We Must Keep Swimming
So often we think of ourselves as freestanding and in charge, because we have the simple blessing of being able to go where we want. But we are as rooted as shrubs and trees and flowers, in an unseen soil that is everywhere. It’s just that our roots move.
Certainly, we make our own decisions, dozens every day, but we are nourished in those decisions by the very ground we walk and by the quiet teachers we encounter everywhere. Yet in our pride and confusion, in our self-centeredness and fear, we often miss the teachers and feel burdened and alone.
A simple fish nosing its way along the bottom is in itself a profound teacher, and like the deepest teachers, it doesn’t even know it is teaching. Yet in its tiny, efficient gill lives the mystery of how to live as a spirit on earth. As we all know, by swimming, the smallest fish takes in water, and its gill turns that water into the air by which it lives. Though there are biological details that explain the mechanics of this, it is, in essence, a mystery.
The question is, “What in us is our gill?” Is it our heart, our mind, our spirit, or a mix of all three? Whatever it is, like the smallest fish, we must turn water into air in order to live, which for us means turning our experience into something that can sustain us. It means turning pain into wonder, heartache into joy.
Nothing else matters, and just like fish we must keep swimming to stay alive. We must keep swimming through the days. We cannot stop the flow of experience or the need to take it in. Rather, all our efforts must go into learning the secret of the gill, the secret of transforming what we go through into air.
So what is your gill? For me, it is my heart, and love becomes the unseen trail I leave behind. But whatever it might be for you, it is more important to swim through the days and honor the gill inside you than to figure out how it all works.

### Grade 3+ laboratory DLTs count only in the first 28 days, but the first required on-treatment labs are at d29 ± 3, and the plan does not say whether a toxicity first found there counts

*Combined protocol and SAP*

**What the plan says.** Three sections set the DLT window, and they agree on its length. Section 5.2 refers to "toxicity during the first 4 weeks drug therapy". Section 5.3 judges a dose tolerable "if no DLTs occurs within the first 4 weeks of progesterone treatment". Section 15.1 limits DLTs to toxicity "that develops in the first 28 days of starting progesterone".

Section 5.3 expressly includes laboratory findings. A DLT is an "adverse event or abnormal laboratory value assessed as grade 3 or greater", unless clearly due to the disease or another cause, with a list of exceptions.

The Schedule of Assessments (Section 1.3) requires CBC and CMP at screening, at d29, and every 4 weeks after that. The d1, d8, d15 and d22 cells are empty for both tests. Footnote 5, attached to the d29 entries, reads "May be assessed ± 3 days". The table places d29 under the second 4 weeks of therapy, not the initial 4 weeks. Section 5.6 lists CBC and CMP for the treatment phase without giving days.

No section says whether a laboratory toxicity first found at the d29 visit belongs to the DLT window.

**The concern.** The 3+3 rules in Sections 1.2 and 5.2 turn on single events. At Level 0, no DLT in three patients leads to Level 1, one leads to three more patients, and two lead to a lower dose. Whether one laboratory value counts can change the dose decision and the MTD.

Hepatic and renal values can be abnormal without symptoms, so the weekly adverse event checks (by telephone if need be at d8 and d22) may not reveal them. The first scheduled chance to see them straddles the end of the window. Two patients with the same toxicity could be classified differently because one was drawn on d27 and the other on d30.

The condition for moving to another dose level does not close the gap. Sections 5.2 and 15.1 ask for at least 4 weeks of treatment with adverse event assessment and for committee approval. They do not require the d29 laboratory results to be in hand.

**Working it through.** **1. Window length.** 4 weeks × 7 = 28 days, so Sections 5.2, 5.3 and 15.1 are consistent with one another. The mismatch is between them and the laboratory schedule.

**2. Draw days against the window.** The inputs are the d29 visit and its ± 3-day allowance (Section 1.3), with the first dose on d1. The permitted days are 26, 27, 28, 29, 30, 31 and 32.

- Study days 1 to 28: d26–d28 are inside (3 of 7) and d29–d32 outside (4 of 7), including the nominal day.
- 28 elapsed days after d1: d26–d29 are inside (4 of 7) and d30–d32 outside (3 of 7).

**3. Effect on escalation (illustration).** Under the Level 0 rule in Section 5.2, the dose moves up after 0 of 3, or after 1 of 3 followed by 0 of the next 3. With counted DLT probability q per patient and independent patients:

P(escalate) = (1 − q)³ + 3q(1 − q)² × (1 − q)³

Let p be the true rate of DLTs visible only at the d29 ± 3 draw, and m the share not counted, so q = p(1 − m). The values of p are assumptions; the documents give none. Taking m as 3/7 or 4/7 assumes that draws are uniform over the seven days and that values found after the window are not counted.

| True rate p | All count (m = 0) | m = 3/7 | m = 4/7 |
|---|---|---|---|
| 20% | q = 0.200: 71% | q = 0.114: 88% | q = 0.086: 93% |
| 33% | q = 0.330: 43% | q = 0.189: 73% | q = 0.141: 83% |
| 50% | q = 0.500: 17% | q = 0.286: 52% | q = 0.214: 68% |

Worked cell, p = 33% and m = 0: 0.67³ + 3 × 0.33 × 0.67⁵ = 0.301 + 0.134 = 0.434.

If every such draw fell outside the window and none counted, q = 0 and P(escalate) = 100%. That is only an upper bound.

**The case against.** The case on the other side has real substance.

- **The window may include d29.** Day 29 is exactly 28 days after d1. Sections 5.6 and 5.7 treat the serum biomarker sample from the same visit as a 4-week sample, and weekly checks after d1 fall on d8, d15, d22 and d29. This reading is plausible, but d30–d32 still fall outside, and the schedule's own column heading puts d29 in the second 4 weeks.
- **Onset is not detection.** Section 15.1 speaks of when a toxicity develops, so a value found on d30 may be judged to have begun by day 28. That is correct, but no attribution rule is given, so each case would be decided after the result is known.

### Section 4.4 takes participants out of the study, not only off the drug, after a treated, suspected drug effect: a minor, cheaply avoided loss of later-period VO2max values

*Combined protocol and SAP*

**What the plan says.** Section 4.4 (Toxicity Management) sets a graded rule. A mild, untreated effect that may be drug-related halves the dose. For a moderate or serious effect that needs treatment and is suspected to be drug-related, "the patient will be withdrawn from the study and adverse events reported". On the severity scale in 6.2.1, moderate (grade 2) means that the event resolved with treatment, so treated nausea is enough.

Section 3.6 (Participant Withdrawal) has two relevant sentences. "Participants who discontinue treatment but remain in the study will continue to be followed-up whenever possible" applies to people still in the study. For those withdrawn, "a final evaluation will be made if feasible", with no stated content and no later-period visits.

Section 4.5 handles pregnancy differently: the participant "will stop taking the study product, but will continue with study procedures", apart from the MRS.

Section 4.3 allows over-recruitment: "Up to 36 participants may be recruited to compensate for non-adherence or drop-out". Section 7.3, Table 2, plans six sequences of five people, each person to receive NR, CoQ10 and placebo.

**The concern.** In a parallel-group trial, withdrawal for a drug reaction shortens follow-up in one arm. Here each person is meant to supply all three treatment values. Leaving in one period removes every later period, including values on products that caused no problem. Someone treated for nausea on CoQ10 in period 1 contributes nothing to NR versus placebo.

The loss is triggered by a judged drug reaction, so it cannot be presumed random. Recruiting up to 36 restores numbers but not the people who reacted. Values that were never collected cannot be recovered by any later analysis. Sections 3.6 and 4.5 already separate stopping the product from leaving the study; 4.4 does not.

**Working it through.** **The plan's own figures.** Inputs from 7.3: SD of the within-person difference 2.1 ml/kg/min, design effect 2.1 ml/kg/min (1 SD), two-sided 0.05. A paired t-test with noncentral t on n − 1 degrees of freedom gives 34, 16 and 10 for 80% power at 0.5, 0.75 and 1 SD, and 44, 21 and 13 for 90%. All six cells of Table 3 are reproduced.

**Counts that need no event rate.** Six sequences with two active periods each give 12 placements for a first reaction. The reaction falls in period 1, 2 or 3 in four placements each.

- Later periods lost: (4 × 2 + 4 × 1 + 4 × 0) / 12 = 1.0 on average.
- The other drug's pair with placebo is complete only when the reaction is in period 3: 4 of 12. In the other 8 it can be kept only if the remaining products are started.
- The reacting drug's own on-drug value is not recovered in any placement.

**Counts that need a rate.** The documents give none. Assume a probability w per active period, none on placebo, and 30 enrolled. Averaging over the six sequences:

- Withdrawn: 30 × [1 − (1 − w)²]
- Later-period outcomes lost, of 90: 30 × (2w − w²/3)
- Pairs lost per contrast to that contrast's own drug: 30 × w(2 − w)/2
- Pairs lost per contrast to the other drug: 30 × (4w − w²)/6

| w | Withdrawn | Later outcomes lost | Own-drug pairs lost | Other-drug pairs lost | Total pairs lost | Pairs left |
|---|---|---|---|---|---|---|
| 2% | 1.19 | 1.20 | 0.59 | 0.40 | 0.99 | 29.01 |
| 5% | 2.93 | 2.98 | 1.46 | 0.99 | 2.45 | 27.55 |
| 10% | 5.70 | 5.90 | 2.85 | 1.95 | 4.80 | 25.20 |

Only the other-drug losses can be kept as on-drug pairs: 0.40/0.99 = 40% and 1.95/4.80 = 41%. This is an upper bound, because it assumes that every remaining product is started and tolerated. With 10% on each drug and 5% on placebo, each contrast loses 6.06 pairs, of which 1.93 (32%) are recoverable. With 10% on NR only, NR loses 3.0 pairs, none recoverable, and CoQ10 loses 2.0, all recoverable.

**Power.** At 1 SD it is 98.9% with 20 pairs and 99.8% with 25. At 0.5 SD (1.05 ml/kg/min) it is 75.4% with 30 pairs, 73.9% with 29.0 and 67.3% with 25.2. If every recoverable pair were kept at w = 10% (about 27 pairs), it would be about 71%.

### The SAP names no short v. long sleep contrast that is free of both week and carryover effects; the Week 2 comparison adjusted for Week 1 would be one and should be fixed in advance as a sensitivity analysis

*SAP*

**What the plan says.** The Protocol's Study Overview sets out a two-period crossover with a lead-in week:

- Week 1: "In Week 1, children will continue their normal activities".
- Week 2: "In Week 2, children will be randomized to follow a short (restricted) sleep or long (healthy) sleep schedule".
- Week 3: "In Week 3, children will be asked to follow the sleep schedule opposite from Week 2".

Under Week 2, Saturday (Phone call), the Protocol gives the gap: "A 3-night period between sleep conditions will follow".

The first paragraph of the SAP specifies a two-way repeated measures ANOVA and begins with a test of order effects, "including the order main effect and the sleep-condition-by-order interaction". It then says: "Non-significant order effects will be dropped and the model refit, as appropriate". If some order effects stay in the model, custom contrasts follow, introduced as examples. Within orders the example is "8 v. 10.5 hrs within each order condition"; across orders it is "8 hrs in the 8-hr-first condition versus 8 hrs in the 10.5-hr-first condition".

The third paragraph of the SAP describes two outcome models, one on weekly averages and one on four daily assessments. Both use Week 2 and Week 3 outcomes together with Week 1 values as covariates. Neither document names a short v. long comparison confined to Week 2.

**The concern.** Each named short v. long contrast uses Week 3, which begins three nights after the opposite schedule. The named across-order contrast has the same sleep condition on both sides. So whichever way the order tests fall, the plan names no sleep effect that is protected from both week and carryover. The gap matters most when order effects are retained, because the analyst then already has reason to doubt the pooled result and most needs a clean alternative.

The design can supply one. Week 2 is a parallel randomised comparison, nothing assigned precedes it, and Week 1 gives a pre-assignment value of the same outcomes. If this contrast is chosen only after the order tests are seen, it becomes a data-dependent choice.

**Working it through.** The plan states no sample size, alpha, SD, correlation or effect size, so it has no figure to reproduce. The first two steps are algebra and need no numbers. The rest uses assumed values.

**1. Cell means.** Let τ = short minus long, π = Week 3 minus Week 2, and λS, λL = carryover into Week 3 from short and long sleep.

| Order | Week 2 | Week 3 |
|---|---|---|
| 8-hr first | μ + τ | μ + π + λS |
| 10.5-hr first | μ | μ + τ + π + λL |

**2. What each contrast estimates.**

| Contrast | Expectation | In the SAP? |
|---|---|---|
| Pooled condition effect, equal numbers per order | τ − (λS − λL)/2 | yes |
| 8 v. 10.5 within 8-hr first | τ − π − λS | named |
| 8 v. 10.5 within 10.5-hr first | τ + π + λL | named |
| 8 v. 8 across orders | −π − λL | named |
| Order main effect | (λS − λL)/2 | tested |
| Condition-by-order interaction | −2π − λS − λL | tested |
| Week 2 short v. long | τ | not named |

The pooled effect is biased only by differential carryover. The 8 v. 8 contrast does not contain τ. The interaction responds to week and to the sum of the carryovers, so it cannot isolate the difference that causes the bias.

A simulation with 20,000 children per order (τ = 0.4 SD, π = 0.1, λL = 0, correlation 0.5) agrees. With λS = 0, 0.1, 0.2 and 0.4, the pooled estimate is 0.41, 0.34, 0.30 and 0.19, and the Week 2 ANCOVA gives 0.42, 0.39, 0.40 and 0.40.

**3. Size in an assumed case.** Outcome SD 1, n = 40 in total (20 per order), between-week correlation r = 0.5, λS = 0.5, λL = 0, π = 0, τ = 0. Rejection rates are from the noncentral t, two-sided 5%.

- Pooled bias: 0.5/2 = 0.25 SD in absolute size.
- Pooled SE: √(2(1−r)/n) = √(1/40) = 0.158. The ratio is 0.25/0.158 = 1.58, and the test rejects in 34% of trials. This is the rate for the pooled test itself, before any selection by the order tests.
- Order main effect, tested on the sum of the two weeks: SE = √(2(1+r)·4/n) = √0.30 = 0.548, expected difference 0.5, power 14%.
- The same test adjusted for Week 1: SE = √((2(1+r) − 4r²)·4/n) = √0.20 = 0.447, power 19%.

Whether through birds in snow, or geese honking in the dark, or though the brilliant wet leaf that hits your face the moment you are questioning your worth, the quiet teachers are everywhere. When we think we are in charge, their lessons dissolve as accidents or coincidence. But when brave enough to listen, the glass that breaks across the room is offering us direction that can only be heard in the roots of how we feel and think.
My wife Kathy and I love to rescue dogs. Currently every night at our home it’s a three dog night. We have Sadie our lhasa apso, Georgie our Cavalier King Charles spaniel, and Tigger, our malti-poo. Day by day these three teach us. Day by day I come to understand their sheer, complete, and constant presence. I never knew anything to be so thoroughly involved in the moment at hand, so innocently devoted to whatever is before them. If they are rolling in grass, the world is the grass and the feel of the roll. If they circle the rug to lie down, life is solely the want to curl and sigh. I envy our three dogs’ ability to be completely wherever they are.
I have come to understand how they know the world through touch, primarily through their mouths. Without the hesitation that plagues us humans, they stick their snouts into everything, and this immediate knowledge of things gives them joy. Our little threesome, incapable of words, teach me that there is an inexpressible feeling of foundation that comes from staying directly connected to the earth, a humility that comes from directly touching whatever we are experiencing. This direct connection helps bring things alive and it is so refreshing. In this way, the energy of the world floods through whatever moment we dare to enter fully.
Bob Mueller is the Mission & Stewardship Officer at Hosparus Health.